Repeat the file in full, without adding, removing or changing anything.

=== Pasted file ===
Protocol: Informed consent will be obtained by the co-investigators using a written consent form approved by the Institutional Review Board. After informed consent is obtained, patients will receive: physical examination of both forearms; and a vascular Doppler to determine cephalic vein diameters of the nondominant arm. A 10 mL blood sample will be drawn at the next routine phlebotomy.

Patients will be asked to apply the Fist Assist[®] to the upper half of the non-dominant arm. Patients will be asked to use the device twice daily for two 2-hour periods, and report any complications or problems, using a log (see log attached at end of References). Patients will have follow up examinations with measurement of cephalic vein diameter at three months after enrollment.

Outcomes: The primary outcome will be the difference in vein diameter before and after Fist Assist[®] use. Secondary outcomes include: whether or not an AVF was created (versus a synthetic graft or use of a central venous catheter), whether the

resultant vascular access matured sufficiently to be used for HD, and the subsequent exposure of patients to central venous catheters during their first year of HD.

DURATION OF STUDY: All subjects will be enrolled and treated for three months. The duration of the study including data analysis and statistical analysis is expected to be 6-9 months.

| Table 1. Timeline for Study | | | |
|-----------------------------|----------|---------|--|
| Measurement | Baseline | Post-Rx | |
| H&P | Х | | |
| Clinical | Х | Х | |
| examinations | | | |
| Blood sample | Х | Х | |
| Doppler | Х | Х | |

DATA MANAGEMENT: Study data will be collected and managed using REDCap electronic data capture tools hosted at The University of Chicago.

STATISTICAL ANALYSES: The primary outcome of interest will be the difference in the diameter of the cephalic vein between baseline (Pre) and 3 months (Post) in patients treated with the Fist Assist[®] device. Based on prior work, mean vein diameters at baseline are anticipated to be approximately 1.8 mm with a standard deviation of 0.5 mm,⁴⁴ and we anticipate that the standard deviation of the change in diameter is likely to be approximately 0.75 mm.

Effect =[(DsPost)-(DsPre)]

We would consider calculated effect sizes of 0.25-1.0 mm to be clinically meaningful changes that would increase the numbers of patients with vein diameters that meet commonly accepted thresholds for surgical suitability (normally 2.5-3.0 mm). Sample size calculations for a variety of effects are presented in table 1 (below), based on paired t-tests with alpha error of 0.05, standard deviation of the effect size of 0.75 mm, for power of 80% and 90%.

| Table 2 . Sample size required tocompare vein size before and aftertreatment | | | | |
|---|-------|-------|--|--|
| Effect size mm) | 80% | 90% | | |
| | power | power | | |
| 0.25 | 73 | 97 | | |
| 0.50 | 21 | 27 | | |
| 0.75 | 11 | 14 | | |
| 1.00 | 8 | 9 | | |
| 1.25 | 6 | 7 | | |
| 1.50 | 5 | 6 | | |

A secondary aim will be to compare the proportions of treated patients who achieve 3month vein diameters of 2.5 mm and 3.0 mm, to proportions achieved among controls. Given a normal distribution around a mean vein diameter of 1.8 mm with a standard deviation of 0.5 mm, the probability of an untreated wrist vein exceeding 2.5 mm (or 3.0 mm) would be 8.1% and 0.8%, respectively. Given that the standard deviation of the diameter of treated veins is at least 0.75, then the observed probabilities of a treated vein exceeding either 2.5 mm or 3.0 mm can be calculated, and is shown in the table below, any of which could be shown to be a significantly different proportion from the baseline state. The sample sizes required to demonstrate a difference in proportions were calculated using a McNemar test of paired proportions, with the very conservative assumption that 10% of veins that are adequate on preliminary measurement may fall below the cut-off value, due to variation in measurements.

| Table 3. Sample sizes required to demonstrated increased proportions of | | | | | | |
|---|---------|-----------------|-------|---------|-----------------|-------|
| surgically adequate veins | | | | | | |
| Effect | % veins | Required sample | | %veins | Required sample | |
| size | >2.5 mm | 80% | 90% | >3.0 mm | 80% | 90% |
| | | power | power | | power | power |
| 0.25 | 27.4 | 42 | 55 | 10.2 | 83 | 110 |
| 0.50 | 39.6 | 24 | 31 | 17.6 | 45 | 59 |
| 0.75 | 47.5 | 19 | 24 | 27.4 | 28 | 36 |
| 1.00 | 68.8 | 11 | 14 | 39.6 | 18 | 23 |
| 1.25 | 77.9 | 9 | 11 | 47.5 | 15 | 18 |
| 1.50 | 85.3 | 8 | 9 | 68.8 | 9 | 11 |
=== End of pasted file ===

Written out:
Protocol: Informed consent will be obtained by the co-investigators using a written consent form approved by the Institutional Review Board. After informed consent is obtained, patients will receive: physical examination of both forearms; and a vascular Doppler to determine cephalic vein diameters of the nondominant arm. A 10 mL blood sample will be drawn at the next routine phlebotomy.

Patients will be asked to apply the Fist Assist[®] to the upper half of the non-dominant arm. Patients will be asked to use the device twice daily for two 2-hour periods, and report any complications or problems, using a log (see log attached at end of References). Patients will have follow up examinations with measurement of cephalic vein diameter at three months after enrollment.

Outcomes: The primary outcome will be the difference in vein diameter before and after Fist Assist[®] use. Secondary outcomes include: whether or not an AVF was created (versus a synthetic graft or use of a central venous catheter), whether the

resultant vascular access matured sufficiently to be used for HD, and the subsequent exposure of patients to central venous catheters during their first year of HD.

DURATION OF STUDY: All subjects will be enrolled and treated for three months. The duration of the study including data analysis and statistical analysis is expected to be 6-9 months.

| Table 1. Timeline for Study | | | |
|-----------------------------|----------|---------|--|
| Measurement | Baseline | Post-Rx | |
| H&P | Х | | |
| Clinical | Х | Х | |
| examinations | | | |
| Blood sample | Х | Х | |
| Doppler | Х | Х | |

DATA MANAGEMENT: Study data will be collected and managed using REDCap electronic data capture tools hosted at The University of Chicago.

STATISTICAL ANALYSES: The primary outcome of interest will be the difference in the diameter of the cephalic vein between baseline (Pre) and 3 months (Post) in patients treated with the Fist Assist[®] device. Based on prior work, mean vein diameters at baseline are anticipated to be approximately 1.8 mm with a standard deviation of 0.5 mm,⁴⁴ and we anticipate that the standard deviation of the change in diameter is likely to be approximately 0.75 mm.

Effect =[(DsPost)-(DsPre)]

We would consider calculated effect sizes of 0.25-1.0 mm to be clinically meaningful changes that would increase the numbers of patients with vein diameters that meet commonly accepted thresholds for surgical suitability (normally 2.5-3.0 mm). Sample size calculations for a variety of effects are presented in table 1 (below), based on paired t-tests with alpha error of 0.05, standard deviation of the effect size of 0.75 mm, for power of 80% and 90%.

| Table 2 . Sample size required tocompare vein size before and aftertreatment | | | | |
|---|-------|-------|--|--|
| Effect size mm) | 80% | 90% | | |
| | power | power | | |
| 0.25 | 73 | 97 | | |
| 0.50 | 21 | 27 | | |
| 0.75 | 11 | 14 | | |
| 1.00 | 8 | 9 | | |
| 1.25 | 6 | 7 | | |
| 1.50 | 5 | 6 | | |

A secondary aim will be to compare the proportions of treated patients who achieve 3month vein diameters of 2.5 mm and 3.0 mm, to proportions achieved among controls. Given a normal distribution around a mean vein diameter of 1.8 mm with a standard deviation of 0.5 mm, the probability of an untreated wrist vein exceeding 2.5 mm (or 3.0 mm) would be 8.1% and 0.8%, respectively. Given that the standard deviation of the diameter of treated veins is at least 0.75, then the observed probabilities of a treated vein exceeding either 2.5 mm or 3.0 mm can be calculated, and is shown in the table below, any of which could be shown to be a significantly different proportion from the baseline state. The sample sizes required to demonstrate a difference in proportions were calculated using a McNemar test of paired proportions, with the very conservative assumption that 10% of veins that are adequate on preliminary measurement may fall below the cut-off value, due to variation in measurements.

| Table 3. Sample sizes required to demonstrated increased proportions of | | | | | | |
|---|---------|-----------------|-------|---------|-----------------|-------|
| surgically adequate veins | | | | | | |
| Effect | % veins | Required sample | | %veins | Required sample | |
| size | >2.5 mm | 80% | 90% | >3.0 mm | 80% | 90% |
| | | power | power | | power | power |
| 0.25 | 27.4 | 42 | 55 | 10.2 | 83 | 110 |
| 0.50 | 39.6 | 24 | 31 | 17.6 | 45 | 59 |
| 0.75 | 47.5 | 19 | 24 | 27.4 | 28 | 36 |
| 1.00 | 68.8 | 11 | 14 | 39.6 | 18 | 23 |
| 1.25 | 77.9 | 9 | 11 | 47.5 | 15 | 18 |
| 1.50 | 85.3 | 8 | 9 | 68.8 | 9 | 11 |